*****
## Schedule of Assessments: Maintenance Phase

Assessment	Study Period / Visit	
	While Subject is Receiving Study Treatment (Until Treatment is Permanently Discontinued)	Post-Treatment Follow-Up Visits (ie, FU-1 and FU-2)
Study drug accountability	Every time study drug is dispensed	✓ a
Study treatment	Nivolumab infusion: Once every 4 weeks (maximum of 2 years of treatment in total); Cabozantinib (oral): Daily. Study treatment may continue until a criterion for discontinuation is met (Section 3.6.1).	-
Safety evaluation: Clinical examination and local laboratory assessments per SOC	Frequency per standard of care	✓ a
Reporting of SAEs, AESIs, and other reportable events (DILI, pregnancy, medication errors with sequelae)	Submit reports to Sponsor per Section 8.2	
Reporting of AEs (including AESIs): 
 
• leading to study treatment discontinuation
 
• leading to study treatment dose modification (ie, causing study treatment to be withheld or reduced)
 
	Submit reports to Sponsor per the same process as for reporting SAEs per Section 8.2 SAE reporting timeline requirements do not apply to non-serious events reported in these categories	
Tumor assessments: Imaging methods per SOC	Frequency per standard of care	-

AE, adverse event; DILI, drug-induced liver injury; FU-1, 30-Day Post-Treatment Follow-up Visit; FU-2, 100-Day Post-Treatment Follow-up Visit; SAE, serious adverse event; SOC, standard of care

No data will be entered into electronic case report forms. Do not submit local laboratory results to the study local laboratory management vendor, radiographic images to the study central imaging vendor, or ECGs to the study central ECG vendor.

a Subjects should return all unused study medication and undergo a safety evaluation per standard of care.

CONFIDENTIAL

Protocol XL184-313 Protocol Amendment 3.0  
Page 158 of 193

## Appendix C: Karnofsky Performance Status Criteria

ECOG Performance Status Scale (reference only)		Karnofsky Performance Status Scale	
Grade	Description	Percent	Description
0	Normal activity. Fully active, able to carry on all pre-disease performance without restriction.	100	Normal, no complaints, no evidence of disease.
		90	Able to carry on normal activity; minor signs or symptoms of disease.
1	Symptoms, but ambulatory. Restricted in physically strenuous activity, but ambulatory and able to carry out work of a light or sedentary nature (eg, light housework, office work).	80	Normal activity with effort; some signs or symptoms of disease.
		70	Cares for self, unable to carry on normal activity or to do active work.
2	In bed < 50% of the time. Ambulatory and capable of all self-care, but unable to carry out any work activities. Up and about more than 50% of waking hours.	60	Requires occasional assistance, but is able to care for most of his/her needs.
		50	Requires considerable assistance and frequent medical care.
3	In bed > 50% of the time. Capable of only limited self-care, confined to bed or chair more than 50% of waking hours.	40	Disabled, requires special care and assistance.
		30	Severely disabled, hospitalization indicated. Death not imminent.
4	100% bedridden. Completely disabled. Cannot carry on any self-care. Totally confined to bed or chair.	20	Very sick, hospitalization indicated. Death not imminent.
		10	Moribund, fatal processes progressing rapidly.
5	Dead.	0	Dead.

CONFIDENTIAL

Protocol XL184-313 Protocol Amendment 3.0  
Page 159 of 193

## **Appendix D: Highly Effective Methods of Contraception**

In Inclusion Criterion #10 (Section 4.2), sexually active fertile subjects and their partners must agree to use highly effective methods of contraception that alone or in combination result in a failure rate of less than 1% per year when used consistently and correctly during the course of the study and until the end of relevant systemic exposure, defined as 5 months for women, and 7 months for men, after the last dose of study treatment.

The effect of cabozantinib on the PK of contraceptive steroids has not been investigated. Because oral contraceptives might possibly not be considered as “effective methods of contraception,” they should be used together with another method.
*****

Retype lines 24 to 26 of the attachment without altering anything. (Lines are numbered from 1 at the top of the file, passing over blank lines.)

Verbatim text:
1	Symptoms, but ambulatory. Restricted in physically strenuous activity, but ambulatory and able to carry out work of a light or sedentary nature (eg, light housework, office work).	80	Normal activity with effort; some signs or symptoms of disease.
		70	Cares for self, unable to carry on normal activity or to do active work.
2	In bed < 50% of the time. Ambulatory and capable of all self-care, but unable to carry out any work activities. Up and about more than 50% of waking hours.	60	Requires occasional assistance, but is able to care for most of his/her needs.